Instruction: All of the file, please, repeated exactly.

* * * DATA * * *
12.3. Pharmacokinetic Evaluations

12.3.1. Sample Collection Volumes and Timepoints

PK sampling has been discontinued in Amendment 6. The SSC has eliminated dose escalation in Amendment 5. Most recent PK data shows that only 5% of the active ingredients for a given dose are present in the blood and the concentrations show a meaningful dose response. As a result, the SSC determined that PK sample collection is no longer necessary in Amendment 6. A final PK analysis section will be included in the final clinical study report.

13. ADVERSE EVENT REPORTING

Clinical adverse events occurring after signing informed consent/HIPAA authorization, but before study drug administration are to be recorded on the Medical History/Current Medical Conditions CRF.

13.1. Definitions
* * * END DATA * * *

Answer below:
12.3. Pharmacokinetic Evaluations

12.3.1. Sample Collection Volumes and Timepoints

PK sampling has been discontinued in Amendment 6. The SSC has eliminated dose escalation in Amendment 5. Most recent PK data shows that only 5% of the active ingredients for a given dose are present in the blood and the concentrations show a meaningful dose response. As a result, the SSC determined that PK sample collection is no longer necessary in Amendment 6. A final PK analysis section will be included in the final clinical study report.

13. ADVERSE EVENT REPORTING

Clinical adverse events occurring after signing informed consent/HIPAA authorization, but before study drug administration are to be recorded on the Medical History/Current Medical Conditions CRF.

13.1. Definitions